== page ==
From budget slashes to run-down classrooms, it’s a sad fact our education system is deficient in more than a couple ways. But what happens when the problem is recognized? Once we’re capable of pinpointing the fact that yes, many schools in low-income neighborhoods lack adequate facilities, supplies and materials, what do we do next? Executive Producers Cheryl Hines (“Curb Your Enthusiasm”) and Denise Cramsey (producer of “Extreme Makeover: Home Edition”) are leading the way with their new proactive series “School Pride.”
Fridays at 10 p.m.
The show follows the diverse personalities of SWAT commander Tom Stroup, Susie Castillo (“House of Payne”), Kym Whitley (“Til Death”) and Jacob Soboroff (“AMC News”) as they bring together communities to renovate and make over some of the country’s most needy schools. The first episode, titled “Soaring Eagles” after the school’s mascot, tells the story of Enterprise Middle School in Compton, California — a school likened to a prison by the students. Unsanitary bathrooms, walls covered with graffiti and dangerously outdated athletic facilities are just a sampling of what plagues Enterprise.
Stroup and his team swoop in to save the day in response to a video sent in by two Enterprise students depicting the state of their school. There are cheers and celebration as they unveil a giant timer with a countdown set for 10 days. Within this timeframe, the community completely rebuilds the school. Faculty and volunteers set to work, and rebuild it they do. Montage upon montage shows us joyous kids and adults working to restore the school they love. Companies willingly donate their time and effort to help with the project. What results is a state-of-the-art middle school complete with a brand new gym and athletic complex, science classrooms and even a People magazine reading room.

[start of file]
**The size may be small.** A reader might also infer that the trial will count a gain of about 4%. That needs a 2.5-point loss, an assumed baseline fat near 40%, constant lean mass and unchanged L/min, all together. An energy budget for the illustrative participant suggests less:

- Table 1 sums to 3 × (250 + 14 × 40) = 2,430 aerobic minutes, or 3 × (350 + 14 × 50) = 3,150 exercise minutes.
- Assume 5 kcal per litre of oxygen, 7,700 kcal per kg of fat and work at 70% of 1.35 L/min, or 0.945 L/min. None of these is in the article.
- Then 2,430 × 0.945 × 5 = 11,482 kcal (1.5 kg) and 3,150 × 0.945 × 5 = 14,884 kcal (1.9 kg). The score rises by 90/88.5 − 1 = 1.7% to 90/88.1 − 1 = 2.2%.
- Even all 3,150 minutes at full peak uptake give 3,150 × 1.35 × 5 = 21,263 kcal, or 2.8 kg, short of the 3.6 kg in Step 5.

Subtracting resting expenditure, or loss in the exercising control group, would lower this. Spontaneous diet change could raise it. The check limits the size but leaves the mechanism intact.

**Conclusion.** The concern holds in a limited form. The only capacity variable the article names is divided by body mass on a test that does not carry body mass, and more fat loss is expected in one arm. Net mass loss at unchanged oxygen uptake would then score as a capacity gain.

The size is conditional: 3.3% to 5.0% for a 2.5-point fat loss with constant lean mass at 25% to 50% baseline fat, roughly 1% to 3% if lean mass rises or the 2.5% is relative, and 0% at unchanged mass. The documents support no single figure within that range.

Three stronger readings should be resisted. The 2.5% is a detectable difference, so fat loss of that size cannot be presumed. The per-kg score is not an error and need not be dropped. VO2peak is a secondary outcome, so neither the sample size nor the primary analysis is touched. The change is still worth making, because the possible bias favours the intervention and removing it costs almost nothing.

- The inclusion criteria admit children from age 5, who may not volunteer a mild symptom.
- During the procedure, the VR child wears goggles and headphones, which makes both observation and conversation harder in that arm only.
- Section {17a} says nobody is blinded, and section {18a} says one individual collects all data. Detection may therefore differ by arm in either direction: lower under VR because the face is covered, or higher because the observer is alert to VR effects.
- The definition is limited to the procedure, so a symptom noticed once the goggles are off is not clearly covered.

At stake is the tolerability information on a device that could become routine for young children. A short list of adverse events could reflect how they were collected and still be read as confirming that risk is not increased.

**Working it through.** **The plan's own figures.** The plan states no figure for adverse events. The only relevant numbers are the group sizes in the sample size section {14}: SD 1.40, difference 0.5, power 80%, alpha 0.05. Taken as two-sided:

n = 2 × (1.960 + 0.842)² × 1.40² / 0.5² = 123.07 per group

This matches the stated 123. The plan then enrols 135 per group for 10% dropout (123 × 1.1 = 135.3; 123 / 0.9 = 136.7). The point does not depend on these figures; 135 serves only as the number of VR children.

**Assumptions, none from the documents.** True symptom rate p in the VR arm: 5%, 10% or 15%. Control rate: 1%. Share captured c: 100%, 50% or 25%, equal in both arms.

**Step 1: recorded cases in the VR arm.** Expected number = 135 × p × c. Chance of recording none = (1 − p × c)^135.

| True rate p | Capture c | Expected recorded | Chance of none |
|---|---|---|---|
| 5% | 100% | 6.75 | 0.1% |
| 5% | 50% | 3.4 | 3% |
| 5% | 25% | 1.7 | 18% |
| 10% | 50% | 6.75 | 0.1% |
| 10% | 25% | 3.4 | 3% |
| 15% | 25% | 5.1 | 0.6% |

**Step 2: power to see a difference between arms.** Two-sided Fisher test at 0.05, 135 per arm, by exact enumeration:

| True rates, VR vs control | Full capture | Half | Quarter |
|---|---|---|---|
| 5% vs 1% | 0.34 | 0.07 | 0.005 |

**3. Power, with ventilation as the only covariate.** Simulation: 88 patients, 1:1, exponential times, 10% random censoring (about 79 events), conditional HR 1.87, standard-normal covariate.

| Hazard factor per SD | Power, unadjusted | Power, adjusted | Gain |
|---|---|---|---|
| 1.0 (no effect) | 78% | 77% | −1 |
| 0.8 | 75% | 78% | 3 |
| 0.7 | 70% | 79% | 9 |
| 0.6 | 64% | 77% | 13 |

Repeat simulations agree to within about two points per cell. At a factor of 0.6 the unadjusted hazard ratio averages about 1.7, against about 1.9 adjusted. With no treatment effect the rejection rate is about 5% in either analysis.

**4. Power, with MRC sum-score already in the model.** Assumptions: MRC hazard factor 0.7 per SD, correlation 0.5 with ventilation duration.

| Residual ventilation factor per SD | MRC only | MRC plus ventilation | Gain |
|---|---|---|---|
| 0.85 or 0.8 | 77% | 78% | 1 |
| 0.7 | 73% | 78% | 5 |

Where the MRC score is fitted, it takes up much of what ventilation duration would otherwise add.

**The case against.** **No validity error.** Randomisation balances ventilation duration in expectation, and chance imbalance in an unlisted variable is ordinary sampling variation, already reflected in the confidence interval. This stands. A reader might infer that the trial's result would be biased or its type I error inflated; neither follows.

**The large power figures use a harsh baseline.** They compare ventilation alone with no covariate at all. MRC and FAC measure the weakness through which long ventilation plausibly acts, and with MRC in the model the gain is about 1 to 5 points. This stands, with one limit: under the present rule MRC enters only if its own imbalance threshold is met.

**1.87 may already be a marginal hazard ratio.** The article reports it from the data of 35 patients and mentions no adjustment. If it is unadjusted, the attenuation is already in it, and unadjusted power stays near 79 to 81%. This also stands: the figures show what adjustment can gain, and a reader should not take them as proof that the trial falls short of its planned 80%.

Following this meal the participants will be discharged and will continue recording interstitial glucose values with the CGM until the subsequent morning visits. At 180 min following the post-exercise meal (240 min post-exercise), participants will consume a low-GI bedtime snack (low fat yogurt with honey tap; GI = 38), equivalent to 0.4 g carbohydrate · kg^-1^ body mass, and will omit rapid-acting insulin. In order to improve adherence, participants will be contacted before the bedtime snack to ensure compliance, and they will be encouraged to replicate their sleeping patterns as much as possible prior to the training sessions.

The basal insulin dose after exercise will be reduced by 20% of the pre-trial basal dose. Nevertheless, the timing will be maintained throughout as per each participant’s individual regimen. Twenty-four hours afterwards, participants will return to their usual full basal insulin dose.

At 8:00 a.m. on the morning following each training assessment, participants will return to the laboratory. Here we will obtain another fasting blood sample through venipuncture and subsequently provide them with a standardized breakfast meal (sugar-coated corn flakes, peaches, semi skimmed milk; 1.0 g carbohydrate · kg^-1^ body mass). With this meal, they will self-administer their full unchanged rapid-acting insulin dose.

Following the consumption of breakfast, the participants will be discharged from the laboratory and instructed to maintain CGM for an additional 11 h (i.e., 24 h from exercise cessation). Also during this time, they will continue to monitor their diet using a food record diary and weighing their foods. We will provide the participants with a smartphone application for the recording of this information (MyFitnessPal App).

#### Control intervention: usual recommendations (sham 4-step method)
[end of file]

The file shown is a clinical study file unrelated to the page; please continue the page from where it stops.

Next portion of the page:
While the show focuses primarily on the communal struggle to make the school into something to be proud of, there are also attempts to find out “who’s to blame” for the state of our nation’s schools. But the attempts are unsubstantial. Soboroff briefly interviews Governor Arnold Schwarzenegger, but this merely provides political rhetoric that fails to address the complex issues our schools face.
Additionally, while it’s heartwarming to see the students’ and teachers’ eyes fill with tears of joy at the sight of their new school, one can’t help but wonder if this is what’s really necessary to improve our nation’s education system. Yes, it’s remarkable that within 10 days NBC converted the ugly duckling into the belle of the ball, so to speak, but is it just facilities that make a school tick? What about teachers and parental involvement in their children’s education? These are also important factors that NBC seems to have neglected in its agenda to compress miraculous educational rebirth into an hour of television.
But the show in and of itself is a positive thing. Schools get the money and the recognition they need, and viewers get a glimpse of an issue that desperately needs attention. And despite the overly sentimental aspects of the show (e.g., a few too many scenes of teachers thanking NBC profusely), the intimate interactions between adult and student are moving and unaffected. It’s touching to see members of a community work tirelessly toward a common goal.
The episode closes with statistics showing Enterprise’s improved test scores months after the renovation. Witnessing a school’s marked progress and uplifting storylines of proactive teachers and engaged students is definitely worth setting aside some time for.